What Advice Can You Offer to Anyone in the Service Industry?

...what is your 1 piece of great advice?

How Do You Answer That Question?

what advice can you offer

Answer: Never settle for “good enough”!

I believe that constant reinforcement of the standards and expectations of your department or property is the key to being successful.

I am very willing to hold my staff to a higher level even if others do not. Are you? Click To Tweet

I want to be the best.  I want my staff to be the best.  I want other employees to look at my team and say “wow, they are really good”, “they do a great job” or “I want to work in that department”.  That’s what I want. 

But we can’t get there without being on the floor and evaluating our performance every day, without fail.

Your employees are a reflection of you and your values. Click To Tweet

How do you hold yourself accountable, how do you show respect for your team and how do you take the steps to build additional leaders to continue your good work in your absence?  This must be part of our daily efforts, without fail.

You will never get to that level by being “good enough”.

Bonus Answer: Anticipate the needs of the customer

Without anticipating the needs of the customer/guest, how can we ever be prepared for the eventual problem or mistake that will of course happen?

We're not perfect, but we must plan accordingly so the customer THINKS we are! Click To Tweet

So, how do YOU answer his question? What’s YOUR 1 piece of advice to others? ➤Leave a comment below and add to the discussion, thanks.


Copyright © 2017 Steve DiGioia

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14 thoughts on “What Advice Can You Offer to Anyone in the Service Industry?

  1. First of all the “Customers ” is our boss they pay our salaries and they gives us the motivation and ideas of what we should do/make it better our services, Well, am not an expert for industrial services, You have to look at your foundation of the island were you at, what is the island all about, create your own image, and put yourself in that image as well as a customer/tourism what you expected, working with your employees you have show/tell them to put themselves in every customer/tourist shoe of how to be treated as well as you as a owner/manager of the company you have to show your employees that everything they have done for you. You appreciated cause for every problem there is always a solution to solve it, and at times when that mistake comes you learned how to make it better, always keeping a positive minded, give respect, and to be open, make your employees come to work with comfort, not negative so they can do their work better 110% instead of 100%.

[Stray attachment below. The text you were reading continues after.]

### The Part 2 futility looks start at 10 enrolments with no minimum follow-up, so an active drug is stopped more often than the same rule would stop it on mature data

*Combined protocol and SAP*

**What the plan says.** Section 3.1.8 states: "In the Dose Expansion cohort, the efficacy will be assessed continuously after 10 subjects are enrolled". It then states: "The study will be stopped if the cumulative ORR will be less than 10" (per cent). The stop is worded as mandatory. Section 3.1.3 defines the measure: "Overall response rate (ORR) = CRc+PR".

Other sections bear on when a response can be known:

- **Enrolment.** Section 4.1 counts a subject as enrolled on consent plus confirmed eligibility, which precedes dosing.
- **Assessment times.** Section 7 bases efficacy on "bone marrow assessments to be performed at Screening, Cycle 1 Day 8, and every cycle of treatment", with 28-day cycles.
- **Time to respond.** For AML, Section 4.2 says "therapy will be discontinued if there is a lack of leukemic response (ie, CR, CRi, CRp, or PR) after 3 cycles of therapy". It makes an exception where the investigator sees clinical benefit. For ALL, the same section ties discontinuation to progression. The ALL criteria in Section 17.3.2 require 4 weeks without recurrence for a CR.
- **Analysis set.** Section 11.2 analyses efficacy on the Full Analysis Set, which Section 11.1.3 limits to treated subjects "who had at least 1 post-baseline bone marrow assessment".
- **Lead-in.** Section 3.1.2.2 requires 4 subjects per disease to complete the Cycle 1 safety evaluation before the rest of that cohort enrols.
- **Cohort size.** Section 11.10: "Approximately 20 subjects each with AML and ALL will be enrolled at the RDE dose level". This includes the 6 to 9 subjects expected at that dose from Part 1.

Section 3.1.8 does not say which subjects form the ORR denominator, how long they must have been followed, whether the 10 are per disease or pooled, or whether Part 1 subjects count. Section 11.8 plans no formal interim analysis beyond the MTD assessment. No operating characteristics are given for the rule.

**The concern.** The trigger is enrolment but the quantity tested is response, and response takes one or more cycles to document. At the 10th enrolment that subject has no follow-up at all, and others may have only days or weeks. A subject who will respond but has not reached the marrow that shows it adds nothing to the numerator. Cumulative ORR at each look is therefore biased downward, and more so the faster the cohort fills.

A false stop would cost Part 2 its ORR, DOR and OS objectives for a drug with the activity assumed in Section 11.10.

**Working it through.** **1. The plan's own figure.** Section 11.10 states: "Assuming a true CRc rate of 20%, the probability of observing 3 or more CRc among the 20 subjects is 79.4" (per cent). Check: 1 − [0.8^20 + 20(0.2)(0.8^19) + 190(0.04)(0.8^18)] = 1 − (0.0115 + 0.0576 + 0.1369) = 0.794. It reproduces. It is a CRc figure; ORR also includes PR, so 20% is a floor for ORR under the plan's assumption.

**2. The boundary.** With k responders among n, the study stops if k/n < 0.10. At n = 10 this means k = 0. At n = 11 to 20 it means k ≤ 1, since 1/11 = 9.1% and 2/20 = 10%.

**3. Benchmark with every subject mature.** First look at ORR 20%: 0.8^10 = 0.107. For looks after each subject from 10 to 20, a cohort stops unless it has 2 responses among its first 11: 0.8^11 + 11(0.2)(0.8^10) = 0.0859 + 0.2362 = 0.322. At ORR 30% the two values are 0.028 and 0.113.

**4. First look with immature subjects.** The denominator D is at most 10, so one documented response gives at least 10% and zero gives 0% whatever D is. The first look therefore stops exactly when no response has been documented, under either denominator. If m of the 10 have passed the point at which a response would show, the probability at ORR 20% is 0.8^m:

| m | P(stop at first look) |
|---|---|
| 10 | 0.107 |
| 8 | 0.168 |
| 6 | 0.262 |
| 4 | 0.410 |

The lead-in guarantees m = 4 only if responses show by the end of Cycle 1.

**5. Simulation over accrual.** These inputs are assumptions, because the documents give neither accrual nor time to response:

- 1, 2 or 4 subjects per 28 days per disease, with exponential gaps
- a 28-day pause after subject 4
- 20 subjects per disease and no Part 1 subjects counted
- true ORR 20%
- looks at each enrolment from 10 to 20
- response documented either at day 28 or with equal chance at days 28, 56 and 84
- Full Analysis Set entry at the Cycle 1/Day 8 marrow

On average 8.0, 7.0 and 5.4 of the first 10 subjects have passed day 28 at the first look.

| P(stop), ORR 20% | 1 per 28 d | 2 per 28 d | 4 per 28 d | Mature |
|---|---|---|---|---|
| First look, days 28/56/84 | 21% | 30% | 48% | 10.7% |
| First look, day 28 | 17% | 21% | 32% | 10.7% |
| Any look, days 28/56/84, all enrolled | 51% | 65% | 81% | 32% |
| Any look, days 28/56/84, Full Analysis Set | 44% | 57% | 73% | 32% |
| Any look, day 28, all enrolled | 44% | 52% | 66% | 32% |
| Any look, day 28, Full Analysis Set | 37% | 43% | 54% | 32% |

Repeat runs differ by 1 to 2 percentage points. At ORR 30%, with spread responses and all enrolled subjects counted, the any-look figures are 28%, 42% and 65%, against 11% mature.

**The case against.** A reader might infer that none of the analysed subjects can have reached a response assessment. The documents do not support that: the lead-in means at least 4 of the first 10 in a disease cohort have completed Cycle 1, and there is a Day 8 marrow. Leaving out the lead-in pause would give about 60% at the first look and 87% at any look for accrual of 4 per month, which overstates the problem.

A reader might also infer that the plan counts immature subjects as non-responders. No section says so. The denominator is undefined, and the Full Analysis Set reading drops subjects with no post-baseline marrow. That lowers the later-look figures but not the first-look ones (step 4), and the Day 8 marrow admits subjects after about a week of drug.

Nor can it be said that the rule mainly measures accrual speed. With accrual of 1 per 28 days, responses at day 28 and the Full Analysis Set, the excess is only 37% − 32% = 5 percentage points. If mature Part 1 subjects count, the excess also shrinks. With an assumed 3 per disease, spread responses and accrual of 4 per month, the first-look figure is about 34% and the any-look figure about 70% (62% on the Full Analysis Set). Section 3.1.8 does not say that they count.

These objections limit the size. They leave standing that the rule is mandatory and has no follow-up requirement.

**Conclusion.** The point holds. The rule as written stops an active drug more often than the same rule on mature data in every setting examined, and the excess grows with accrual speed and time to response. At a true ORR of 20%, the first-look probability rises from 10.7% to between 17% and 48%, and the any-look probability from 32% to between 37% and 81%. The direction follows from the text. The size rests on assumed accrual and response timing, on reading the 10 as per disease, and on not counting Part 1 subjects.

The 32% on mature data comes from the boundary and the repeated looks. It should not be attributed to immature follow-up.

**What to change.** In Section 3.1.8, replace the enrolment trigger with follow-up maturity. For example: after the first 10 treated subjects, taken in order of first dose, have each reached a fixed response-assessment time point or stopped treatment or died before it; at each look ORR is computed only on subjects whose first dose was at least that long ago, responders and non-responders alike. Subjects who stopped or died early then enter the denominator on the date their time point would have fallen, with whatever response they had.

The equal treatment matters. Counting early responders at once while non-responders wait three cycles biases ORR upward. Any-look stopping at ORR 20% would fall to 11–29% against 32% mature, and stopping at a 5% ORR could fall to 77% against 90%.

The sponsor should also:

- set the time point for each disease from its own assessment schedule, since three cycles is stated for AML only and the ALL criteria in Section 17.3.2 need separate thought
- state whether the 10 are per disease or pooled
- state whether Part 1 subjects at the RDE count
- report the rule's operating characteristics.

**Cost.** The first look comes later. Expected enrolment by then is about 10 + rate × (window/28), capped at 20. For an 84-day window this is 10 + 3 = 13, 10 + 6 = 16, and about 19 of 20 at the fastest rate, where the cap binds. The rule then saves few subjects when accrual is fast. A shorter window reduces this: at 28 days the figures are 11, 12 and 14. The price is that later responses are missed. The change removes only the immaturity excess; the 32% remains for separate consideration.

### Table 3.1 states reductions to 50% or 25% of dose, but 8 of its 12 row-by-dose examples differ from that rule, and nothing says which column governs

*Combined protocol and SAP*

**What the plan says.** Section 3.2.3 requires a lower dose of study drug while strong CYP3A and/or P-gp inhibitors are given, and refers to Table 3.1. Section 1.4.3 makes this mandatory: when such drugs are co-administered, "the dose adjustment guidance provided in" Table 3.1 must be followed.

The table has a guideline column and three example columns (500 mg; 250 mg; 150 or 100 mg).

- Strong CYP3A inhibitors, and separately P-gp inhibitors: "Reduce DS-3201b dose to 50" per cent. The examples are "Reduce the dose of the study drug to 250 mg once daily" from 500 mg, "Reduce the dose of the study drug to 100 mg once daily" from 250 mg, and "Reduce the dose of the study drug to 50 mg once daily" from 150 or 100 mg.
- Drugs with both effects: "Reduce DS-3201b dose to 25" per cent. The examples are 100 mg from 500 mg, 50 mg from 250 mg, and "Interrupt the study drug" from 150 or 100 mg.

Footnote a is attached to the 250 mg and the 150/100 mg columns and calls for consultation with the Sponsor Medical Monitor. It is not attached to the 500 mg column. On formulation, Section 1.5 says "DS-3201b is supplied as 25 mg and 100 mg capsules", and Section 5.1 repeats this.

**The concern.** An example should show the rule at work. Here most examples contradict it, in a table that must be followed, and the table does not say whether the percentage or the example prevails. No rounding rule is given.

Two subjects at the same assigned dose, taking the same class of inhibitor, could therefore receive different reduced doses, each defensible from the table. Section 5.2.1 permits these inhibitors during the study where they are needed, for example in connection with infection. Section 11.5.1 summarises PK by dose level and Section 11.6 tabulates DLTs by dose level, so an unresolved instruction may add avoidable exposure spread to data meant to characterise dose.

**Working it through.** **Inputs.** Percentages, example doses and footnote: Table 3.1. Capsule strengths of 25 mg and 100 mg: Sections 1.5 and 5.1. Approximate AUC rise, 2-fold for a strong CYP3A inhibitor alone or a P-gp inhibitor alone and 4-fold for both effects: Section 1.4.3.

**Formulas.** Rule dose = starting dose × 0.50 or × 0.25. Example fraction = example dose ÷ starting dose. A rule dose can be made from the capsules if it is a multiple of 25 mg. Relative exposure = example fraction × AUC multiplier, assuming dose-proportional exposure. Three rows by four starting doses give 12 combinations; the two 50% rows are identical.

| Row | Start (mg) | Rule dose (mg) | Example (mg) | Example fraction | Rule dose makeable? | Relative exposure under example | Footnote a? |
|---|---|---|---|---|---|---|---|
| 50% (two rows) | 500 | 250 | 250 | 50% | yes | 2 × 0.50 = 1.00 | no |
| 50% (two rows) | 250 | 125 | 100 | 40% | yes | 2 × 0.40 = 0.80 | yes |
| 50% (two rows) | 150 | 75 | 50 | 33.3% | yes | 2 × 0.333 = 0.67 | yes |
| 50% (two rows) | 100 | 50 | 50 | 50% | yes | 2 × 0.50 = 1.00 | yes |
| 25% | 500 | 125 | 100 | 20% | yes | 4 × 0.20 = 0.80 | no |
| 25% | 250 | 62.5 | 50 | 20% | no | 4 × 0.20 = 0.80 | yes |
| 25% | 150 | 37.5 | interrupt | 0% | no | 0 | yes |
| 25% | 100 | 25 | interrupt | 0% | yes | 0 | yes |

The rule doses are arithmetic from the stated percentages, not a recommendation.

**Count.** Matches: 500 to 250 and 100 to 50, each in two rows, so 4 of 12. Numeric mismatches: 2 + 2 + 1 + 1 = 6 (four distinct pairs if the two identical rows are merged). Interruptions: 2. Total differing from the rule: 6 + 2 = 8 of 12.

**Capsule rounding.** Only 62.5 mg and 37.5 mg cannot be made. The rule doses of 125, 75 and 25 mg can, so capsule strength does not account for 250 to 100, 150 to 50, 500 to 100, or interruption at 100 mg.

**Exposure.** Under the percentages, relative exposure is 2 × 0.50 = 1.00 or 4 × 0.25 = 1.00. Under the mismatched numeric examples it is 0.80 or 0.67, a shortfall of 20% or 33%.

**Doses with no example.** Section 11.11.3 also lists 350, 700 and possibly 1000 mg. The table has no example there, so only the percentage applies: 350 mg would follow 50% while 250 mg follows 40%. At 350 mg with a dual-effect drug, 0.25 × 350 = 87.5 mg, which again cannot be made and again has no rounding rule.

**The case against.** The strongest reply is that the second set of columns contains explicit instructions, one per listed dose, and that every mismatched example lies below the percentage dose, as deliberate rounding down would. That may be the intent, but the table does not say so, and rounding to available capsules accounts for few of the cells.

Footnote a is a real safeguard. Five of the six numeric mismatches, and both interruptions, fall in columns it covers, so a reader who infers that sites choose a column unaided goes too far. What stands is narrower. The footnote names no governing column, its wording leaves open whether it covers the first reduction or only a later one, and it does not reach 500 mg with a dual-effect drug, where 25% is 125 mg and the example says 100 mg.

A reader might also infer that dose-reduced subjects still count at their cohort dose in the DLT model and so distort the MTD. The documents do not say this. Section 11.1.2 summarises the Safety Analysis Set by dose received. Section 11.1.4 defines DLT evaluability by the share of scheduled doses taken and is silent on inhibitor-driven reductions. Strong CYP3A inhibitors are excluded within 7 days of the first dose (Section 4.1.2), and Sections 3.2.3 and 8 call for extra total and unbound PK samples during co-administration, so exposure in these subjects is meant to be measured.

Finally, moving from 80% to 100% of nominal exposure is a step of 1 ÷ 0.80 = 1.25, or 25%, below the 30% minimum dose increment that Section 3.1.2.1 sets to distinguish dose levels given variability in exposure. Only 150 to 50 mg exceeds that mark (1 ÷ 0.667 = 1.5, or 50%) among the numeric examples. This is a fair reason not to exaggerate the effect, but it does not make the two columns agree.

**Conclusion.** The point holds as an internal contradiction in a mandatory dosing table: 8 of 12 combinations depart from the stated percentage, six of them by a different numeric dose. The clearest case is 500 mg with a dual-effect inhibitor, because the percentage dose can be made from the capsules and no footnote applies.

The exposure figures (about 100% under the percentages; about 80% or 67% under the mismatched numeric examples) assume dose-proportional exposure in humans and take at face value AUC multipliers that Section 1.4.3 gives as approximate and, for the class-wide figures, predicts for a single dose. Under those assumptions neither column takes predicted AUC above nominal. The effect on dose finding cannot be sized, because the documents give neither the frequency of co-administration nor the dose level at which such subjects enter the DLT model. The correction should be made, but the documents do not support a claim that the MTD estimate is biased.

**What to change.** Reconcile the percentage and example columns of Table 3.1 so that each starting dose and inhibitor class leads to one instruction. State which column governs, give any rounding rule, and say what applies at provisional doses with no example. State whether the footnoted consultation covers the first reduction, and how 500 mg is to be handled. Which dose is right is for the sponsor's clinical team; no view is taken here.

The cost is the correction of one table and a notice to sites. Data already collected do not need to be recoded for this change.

• Hi Monica.

      Too many times we forget that yes, we work for the customer. When they are not happy with us (either because of a bad product we offer or bad service provided) they can easily “fire us” by taking their business somewhere else.

      Doing what is in the best interest of the customer needs to be our 1st goal. Thanks for your comment.

  2. Since I am basically a staff of one, I hold myself to high standards. Anticipating needs of customers is my priority and Iincerely try to do so by having textbooks and other materials available. However, this gets a bit tricky when our small campus bookstore is supplied from our main campus bookstore…and they get supplied by publishers and others- who are very often out of stock on items. How do you conquer this roadblock? By trying your best to find alternative options for your customers (checking our other two campuses, etc.), of course…and by commiserating and empathizing with them, too.

    • That’s true Lynn. I teach the same thing in my training classes. I put the employee in the shoes of a supermarket cashier after a long day. How understanding are we when the cashier is slow or a little cranky from dealing with some crazy customers all day? It usually works.